November 19, 2017

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The Five Coolest Things at New York Comic Con 2014

ComicCon_WonderWoman'77

Nicola Scott’s Illustration for ‘Wonder Woman ’77.’

The organizers of New York Comic Con (NYCC) put it front and center this year: Harassment will not be tolerated. With that bold statement, made on the New York Comic Con website, their app (with a button to immediately report problems), and signs at entrances to the exhibits, this felt like a more welcoming con for all.

The big picture: Women welcome!

“We made it easier to report incidents, yet we had fewer incidents reported,” ReedPOP senior vice-president Lance Fensterman, who oversees the show, told the comics and pop culture retailing website ICv2 in an interview. “I will take that as saying the program worked, or people just started treating each other as they should. Either way, it makes for a safer environment, and we’re happy about that.”

That’s an important step, not just because it’s the right thing to do but also because it recognizes what has become increasingly obvious: Women are a substantial and growing part of the comics audience, and many are cosplayers, who attend the Comic_Con_antiharassment signconvention dressed as their favorite characters. Unfortunately, some female cosplayers have been targets of harassment.There were eight reported cases of harassment this year, half as many in 2013.

At the ICv2 conference immediately before the con, Christine Bohle, a representative from the online ticketing service Eventbrite, showed the results of an Eventbrite survey of attendees of all types of conventions. It revealed that 45 percent are women, with a 50/50 gender split for those under 30. NYCC skews a bit more male, according to Fensterman—last year it was 59/41—but the percentage of women has gone up every year.

Comic_Con Cosplay is not consent

‘Rocket Girl’ artist Amy Reeder’s anti-harassment sign at Comic Con, commissioned by conference organizers.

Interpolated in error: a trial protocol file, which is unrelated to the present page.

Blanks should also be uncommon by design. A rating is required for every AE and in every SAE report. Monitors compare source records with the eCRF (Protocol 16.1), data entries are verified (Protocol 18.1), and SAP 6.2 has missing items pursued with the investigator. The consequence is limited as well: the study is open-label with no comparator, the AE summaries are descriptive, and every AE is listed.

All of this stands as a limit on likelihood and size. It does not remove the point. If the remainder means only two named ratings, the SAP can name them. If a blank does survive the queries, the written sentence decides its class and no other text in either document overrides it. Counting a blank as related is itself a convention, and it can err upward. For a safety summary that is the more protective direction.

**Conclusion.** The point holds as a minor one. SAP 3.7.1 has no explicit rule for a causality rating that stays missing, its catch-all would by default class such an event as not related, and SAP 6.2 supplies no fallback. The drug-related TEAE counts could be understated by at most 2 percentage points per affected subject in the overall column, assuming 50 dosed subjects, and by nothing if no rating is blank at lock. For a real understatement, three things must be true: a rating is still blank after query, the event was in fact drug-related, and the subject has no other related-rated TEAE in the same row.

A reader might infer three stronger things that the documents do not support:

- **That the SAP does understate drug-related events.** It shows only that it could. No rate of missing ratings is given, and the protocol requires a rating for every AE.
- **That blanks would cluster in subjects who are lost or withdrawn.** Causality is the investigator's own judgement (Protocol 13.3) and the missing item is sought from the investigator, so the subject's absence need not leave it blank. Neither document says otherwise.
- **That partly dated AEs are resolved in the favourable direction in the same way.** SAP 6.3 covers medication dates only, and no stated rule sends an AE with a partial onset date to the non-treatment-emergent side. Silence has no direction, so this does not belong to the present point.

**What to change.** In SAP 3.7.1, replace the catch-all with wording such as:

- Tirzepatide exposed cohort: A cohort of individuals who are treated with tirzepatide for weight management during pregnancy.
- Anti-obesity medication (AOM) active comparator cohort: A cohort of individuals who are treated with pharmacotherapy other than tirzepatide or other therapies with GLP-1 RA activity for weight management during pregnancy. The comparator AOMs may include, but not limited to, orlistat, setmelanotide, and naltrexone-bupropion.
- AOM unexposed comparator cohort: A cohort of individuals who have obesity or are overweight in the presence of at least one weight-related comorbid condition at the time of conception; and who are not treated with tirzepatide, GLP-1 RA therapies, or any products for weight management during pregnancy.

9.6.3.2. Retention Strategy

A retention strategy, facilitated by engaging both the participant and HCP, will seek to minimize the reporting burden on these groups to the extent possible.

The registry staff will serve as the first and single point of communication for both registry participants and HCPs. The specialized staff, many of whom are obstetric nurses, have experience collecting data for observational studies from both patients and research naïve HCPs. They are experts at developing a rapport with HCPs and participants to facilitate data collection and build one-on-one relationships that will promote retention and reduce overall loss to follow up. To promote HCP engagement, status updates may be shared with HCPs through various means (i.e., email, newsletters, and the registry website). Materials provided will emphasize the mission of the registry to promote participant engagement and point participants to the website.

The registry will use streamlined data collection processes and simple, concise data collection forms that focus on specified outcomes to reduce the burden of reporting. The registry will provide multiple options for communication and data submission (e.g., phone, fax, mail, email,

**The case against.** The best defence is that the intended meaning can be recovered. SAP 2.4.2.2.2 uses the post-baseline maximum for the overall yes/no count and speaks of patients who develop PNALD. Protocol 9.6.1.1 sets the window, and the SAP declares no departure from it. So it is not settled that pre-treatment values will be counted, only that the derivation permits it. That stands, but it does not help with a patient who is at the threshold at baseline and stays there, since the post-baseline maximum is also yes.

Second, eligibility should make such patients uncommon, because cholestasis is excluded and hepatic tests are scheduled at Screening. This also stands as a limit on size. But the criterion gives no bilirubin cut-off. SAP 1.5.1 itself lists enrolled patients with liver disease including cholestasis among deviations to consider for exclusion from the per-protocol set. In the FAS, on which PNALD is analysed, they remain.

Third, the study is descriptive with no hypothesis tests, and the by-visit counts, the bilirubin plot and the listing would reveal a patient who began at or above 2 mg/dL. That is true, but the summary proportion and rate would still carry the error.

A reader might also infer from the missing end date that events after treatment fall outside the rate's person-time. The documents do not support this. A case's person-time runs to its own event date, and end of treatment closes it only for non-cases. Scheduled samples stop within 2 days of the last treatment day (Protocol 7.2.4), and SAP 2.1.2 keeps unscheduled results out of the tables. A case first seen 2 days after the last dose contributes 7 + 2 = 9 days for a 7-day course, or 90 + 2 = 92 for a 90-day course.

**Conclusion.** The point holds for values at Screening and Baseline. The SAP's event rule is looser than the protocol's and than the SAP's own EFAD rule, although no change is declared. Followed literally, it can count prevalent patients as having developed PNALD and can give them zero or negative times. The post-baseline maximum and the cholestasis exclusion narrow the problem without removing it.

While women and people of color still made up only a tiny minority of the show’s official guests, the panel schedule was a different story. Numerous events focused on various aspects of diversity, including LGBTQ comics, strong female characters, and sexual harassment issues.

Marvel and DC both hosted events spotlighting women creators. The audience for the DC panel nearly filled a room with a capacity of 700—a crowd that raised the roof with applause and cheers for the creators and for moderator Amanda Salmons’s opening statement, “This is our house. We have been here for decades, and there were others before us.”

So that’s the big picture. Here are five very cool things at New York Comic Con 2014:

1. Retro Wonder Woman is back!

DC announced a digital-first comic, Wonder Woman ’77, based on the 1970s TV show that starred Lynda Carter in the title role. This follows in the footsteps of the digital-first comic series Batman 66, which was based on that classic television show. Wonder Woman ’77 will almost definitely be the sort of comic that new readers can enjoy without having to understand the complicated continuity of DC’s other “Wonder Woman” comics.

2. Manga stays strong

At the ICv2 Conference, ICv2 CEO Milton Griepp presented a white paper on the state of the industry that showed that manga sales were up eight percent last year, and that manga now makes up about 19 percent of all graphic novel sales.

ComicCon_Pablo Hidalgo

Author Pablo Hidalgo with his latest book, ‘Star Wars Rebels: A New Hero’ (Disney Lucasfilm Press) in the Disney booth on Star Wars Reads Day.

That was very clear at the con, where attendees dressed as members of Attack on Titan’s Survey Corps, the teenage soldiers who defend the walled city from the man-eating Titans in the best-selling manga series, dominated the cosplay scene, and con goers flocked to see Takeshi Obata, the creator of Death Not (Viz, 2005), Hikaru No Go (Viz, 2004) and Bakuman (Viz, 2010), speak in two panels.